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After the worst start to a year after 28 days for the S&P 500, 2016 has bounced back nicely. In fact, as of September 5, the S&P 500 was up 6.7% (on a price basis) year to date, versus the average for September 5 since 1950, of up 5.2%. It’s safe to say that during the first week of February, not many would have ever expected that, but it has happened.

So, what’s next? Well, looking at seasonality, the second half of September tends to see a peak, followed by equity weakness into late October. Will it happen this year is anyone’s guess, as 2016 has been anything but a normal year for equities; yet history would say, be careful here.



Past performance is no guarantee of future results. All indexes are unmanaged and cannot be invested into directly.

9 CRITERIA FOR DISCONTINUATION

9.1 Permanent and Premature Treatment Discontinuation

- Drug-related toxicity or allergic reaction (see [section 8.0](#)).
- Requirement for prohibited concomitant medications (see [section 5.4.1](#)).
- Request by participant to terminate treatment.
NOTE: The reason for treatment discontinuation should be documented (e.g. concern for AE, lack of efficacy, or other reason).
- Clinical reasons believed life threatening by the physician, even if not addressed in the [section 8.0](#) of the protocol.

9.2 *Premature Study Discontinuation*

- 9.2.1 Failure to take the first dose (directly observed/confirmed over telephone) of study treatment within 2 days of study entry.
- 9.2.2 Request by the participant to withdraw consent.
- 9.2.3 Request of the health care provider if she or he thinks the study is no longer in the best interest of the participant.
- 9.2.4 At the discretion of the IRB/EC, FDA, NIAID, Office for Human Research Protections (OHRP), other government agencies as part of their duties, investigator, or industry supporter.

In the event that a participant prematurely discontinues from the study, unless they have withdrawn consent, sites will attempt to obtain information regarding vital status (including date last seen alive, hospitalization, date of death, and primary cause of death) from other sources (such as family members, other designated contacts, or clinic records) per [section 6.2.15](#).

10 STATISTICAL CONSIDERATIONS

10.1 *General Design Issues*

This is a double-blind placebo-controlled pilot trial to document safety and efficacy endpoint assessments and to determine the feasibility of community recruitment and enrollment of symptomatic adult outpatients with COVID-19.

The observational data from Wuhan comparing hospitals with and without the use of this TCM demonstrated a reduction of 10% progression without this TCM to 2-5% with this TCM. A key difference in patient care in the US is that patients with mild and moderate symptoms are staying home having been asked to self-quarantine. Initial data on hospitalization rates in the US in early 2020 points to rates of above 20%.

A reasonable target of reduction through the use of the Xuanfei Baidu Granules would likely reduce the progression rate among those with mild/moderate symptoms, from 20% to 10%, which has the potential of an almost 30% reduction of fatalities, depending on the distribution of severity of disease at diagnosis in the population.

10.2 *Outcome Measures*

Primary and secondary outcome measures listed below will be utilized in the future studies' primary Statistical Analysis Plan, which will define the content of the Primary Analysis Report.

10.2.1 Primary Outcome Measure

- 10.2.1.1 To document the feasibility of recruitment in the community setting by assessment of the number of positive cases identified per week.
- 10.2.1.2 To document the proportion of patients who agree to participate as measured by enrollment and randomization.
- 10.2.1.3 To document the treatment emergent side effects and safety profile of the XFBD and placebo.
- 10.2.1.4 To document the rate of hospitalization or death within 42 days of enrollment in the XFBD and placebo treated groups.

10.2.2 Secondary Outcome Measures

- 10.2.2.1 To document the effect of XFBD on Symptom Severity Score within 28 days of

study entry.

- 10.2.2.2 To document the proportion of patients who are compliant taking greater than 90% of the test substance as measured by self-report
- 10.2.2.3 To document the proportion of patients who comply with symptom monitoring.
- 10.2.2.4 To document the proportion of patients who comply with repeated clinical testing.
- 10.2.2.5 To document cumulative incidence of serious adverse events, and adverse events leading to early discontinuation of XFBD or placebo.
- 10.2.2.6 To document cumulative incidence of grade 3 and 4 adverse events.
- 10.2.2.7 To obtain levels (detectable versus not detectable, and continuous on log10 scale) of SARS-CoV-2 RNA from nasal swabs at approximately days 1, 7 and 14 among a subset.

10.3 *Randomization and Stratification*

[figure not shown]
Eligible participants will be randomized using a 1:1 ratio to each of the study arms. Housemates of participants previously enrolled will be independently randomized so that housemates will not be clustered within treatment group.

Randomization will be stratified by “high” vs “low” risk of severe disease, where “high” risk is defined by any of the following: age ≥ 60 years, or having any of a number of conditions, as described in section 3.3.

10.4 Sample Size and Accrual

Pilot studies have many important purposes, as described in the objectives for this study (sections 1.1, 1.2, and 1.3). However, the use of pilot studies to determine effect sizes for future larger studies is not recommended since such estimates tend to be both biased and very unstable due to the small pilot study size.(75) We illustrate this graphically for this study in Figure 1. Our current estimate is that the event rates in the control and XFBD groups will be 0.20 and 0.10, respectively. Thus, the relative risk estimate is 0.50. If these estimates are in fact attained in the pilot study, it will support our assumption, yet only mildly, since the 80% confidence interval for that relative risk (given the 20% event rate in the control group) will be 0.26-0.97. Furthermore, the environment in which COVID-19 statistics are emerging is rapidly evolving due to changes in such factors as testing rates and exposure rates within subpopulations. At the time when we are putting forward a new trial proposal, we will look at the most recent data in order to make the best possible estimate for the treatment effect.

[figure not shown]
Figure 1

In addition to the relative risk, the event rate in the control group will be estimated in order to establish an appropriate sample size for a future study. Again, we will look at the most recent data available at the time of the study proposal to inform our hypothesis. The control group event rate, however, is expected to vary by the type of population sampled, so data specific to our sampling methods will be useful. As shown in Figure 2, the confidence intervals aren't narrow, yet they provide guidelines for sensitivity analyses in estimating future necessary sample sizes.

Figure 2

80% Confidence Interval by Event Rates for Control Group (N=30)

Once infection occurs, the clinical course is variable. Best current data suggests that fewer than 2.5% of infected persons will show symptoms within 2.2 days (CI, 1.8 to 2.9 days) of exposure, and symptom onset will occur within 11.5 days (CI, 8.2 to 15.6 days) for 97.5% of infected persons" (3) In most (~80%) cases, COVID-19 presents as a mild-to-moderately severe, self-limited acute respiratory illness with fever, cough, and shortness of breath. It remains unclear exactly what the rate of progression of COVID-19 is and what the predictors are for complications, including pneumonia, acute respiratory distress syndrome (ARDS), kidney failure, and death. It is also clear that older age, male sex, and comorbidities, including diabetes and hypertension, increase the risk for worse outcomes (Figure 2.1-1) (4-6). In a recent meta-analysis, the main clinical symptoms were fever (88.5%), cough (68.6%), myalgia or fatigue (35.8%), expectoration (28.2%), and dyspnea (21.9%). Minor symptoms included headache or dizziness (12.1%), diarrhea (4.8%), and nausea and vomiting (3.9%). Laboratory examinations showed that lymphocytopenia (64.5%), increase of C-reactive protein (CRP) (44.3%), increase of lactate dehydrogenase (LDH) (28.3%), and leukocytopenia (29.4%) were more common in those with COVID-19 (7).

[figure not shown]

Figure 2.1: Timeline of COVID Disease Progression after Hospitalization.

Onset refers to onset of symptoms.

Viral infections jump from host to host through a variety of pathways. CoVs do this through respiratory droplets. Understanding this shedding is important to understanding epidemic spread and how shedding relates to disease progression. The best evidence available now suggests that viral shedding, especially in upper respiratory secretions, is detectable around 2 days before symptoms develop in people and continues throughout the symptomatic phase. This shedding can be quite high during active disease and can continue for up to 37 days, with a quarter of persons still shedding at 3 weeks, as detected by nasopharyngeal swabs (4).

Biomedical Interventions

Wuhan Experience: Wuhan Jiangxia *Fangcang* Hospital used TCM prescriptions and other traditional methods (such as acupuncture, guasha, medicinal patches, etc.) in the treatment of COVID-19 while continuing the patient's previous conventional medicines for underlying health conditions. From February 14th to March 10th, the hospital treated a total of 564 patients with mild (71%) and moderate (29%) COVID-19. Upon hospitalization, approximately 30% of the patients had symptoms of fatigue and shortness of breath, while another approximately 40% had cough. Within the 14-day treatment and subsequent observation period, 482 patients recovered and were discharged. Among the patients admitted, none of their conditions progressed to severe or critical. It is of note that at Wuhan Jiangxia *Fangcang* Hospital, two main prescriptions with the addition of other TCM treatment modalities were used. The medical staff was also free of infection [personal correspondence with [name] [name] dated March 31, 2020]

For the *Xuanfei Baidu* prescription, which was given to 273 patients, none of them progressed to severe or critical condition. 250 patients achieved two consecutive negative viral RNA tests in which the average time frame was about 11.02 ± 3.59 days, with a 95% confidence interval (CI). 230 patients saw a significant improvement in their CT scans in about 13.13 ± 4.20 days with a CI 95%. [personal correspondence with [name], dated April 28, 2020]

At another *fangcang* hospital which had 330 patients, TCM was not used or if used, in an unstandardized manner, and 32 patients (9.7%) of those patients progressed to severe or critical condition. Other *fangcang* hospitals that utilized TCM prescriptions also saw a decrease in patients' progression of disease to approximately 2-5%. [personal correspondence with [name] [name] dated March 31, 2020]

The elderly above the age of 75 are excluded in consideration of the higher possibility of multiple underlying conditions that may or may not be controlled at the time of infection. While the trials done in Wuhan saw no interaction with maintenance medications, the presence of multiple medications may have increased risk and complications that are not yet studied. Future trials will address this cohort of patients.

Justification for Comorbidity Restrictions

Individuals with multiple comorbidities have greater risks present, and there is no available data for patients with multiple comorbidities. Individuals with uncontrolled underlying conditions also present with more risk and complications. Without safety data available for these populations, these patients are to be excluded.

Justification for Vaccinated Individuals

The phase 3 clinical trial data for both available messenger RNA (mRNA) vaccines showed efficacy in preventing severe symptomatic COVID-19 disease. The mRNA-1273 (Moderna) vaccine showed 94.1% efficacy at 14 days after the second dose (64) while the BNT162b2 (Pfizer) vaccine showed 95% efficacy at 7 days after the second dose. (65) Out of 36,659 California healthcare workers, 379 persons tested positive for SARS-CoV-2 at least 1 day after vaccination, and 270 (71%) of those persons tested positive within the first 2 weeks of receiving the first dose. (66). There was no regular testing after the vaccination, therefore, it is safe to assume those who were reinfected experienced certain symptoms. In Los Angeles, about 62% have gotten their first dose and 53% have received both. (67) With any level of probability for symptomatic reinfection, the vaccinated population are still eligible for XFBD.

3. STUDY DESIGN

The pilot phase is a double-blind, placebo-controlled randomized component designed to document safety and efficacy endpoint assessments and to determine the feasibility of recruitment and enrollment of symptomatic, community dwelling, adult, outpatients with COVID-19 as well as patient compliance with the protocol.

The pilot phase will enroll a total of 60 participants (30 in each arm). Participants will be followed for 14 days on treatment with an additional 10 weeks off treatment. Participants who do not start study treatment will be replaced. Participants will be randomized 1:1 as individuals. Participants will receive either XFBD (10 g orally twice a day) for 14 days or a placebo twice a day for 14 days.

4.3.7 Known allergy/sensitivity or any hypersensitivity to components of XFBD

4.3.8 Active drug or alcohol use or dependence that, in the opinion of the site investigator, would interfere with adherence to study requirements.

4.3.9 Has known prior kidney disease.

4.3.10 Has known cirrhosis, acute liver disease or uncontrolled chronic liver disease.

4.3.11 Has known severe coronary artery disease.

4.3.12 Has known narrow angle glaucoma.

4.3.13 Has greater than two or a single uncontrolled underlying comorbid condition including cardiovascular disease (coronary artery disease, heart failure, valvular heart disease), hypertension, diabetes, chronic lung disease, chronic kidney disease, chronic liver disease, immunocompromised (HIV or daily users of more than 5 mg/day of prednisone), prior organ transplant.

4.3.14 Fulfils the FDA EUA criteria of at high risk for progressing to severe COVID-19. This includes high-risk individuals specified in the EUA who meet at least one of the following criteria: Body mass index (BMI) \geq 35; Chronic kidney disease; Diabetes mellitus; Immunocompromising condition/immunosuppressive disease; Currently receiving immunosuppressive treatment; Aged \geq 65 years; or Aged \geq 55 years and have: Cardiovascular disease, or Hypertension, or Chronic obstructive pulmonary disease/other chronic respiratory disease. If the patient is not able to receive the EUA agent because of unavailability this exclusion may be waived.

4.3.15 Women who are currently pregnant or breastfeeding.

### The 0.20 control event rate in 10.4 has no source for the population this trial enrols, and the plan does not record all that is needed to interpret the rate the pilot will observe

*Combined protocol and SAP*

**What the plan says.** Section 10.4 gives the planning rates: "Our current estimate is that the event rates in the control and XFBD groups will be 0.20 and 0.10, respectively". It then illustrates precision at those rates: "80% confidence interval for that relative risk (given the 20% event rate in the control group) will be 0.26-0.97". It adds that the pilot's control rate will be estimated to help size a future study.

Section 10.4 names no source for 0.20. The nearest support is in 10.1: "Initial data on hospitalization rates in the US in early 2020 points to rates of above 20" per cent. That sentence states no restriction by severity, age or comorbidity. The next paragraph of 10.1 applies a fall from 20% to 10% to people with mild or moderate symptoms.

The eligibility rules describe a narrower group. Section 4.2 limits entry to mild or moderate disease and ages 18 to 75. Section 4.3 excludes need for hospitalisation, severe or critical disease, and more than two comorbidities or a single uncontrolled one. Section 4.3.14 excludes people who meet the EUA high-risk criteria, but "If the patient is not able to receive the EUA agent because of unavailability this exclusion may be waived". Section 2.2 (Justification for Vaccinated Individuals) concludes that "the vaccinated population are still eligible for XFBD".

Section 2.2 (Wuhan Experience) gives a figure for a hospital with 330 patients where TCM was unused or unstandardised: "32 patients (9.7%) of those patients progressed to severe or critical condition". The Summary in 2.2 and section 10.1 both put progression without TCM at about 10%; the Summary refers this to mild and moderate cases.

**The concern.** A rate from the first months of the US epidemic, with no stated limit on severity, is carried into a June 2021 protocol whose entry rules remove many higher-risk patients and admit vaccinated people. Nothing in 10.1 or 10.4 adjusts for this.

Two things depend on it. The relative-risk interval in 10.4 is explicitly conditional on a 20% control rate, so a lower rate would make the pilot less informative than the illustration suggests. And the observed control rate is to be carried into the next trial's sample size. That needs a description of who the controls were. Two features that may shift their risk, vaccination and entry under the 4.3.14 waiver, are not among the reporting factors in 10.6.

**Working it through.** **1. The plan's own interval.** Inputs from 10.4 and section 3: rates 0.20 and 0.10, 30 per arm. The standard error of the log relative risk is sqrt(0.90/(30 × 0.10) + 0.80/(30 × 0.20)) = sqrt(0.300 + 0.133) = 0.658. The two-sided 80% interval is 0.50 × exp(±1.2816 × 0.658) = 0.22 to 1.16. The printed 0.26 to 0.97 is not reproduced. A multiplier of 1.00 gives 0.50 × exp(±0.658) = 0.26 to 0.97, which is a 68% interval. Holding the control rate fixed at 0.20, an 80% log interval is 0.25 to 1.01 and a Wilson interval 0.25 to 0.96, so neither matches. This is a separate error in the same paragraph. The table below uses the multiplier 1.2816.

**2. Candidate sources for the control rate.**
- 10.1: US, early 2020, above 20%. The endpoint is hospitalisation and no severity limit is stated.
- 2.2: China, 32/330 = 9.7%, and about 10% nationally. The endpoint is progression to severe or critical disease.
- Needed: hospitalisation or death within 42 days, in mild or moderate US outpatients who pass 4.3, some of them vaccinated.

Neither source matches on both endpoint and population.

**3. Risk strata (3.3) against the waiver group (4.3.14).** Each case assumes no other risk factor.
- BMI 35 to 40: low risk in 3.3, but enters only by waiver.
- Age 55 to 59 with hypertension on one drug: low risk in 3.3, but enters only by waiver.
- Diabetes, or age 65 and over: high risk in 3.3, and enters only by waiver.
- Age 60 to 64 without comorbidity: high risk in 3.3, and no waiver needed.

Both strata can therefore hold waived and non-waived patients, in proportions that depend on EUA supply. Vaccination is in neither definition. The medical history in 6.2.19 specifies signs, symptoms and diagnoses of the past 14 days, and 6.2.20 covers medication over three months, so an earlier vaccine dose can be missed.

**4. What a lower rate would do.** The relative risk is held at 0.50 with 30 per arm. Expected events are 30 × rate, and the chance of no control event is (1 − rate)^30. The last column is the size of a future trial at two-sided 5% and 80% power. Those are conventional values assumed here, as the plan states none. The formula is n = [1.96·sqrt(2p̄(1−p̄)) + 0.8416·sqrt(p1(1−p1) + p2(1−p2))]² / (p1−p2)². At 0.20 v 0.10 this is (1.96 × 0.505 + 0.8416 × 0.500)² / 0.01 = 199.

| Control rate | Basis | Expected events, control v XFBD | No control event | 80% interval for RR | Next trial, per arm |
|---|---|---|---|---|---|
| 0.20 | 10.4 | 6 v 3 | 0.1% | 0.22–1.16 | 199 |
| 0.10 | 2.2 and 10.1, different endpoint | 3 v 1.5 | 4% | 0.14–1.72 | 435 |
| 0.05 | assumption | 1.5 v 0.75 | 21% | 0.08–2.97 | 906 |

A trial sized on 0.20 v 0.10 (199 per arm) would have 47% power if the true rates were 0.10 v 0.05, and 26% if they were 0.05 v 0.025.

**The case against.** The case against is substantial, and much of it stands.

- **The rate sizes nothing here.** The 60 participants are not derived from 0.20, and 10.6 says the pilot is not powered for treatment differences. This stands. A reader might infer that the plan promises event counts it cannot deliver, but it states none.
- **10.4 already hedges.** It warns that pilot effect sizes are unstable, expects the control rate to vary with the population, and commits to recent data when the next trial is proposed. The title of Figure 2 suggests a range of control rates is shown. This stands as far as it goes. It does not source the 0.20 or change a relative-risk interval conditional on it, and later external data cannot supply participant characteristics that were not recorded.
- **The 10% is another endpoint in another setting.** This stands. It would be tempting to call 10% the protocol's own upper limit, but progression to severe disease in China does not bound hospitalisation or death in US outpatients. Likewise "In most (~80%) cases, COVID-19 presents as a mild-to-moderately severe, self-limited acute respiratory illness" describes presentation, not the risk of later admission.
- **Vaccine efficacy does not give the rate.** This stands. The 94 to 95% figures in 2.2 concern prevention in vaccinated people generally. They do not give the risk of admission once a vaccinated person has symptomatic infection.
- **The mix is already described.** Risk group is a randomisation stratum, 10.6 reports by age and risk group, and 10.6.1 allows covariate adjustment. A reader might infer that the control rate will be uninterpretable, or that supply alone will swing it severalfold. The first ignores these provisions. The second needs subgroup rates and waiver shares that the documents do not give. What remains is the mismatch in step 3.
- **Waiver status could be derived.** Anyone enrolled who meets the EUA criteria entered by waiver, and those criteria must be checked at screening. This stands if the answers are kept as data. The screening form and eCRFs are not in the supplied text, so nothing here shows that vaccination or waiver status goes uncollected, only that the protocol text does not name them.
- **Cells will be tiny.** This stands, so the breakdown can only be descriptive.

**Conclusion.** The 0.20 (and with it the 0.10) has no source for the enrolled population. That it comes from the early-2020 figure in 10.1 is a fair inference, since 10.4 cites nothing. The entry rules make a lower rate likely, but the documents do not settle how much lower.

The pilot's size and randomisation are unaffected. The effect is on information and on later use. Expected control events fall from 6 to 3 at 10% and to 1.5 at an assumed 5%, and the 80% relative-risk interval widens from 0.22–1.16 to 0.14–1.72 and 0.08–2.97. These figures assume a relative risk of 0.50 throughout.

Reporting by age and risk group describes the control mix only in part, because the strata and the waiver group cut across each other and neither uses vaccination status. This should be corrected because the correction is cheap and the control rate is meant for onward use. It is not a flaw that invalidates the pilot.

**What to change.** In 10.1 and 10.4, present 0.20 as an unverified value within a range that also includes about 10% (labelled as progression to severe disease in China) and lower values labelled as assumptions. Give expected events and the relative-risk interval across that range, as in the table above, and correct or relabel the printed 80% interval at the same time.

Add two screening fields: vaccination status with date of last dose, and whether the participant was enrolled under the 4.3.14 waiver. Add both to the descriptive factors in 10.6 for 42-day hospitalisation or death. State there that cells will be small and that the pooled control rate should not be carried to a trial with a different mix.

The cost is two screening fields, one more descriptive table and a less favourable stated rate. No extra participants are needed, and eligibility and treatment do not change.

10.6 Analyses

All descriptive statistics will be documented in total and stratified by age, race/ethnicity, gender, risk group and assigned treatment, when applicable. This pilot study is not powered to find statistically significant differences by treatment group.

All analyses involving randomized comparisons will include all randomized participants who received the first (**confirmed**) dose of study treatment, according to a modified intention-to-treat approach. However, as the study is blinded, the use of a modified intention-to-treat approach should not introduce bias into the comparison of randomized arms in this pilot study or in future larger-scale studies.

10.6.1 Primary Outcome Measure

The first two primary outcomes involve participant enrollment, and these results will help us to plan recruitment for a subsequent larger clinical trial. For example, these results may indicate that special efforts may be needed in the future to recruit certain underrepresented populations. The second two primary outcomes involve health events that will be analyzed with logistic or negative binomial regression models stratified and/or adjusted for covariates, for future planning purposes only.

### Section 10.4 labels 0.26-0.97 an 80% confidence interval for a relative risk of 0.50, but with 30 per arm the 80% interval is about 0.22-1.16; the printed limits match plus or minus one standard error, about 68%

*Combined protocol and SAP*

The opinions voiced in this material are for general information only and are not intended to provide or be construed as providing specific investment advice or recommendations for any individual security.
The economic forecasts set forth in the presentation may not develop as predicted.

Investing in stock includes numerous specific risks including: the fluctuation of dividend, loss of principal and potential illiquidity of the investment in a falling market.

The Standard & Poor’s 500 Index is a capitalization-weighted index of 500 stocks designed to measure performance of the broad domestic economy through changes in the aggregate market value of 500 stocks representing all major industries.

This research material has been prepared by LPL Financial LLC.

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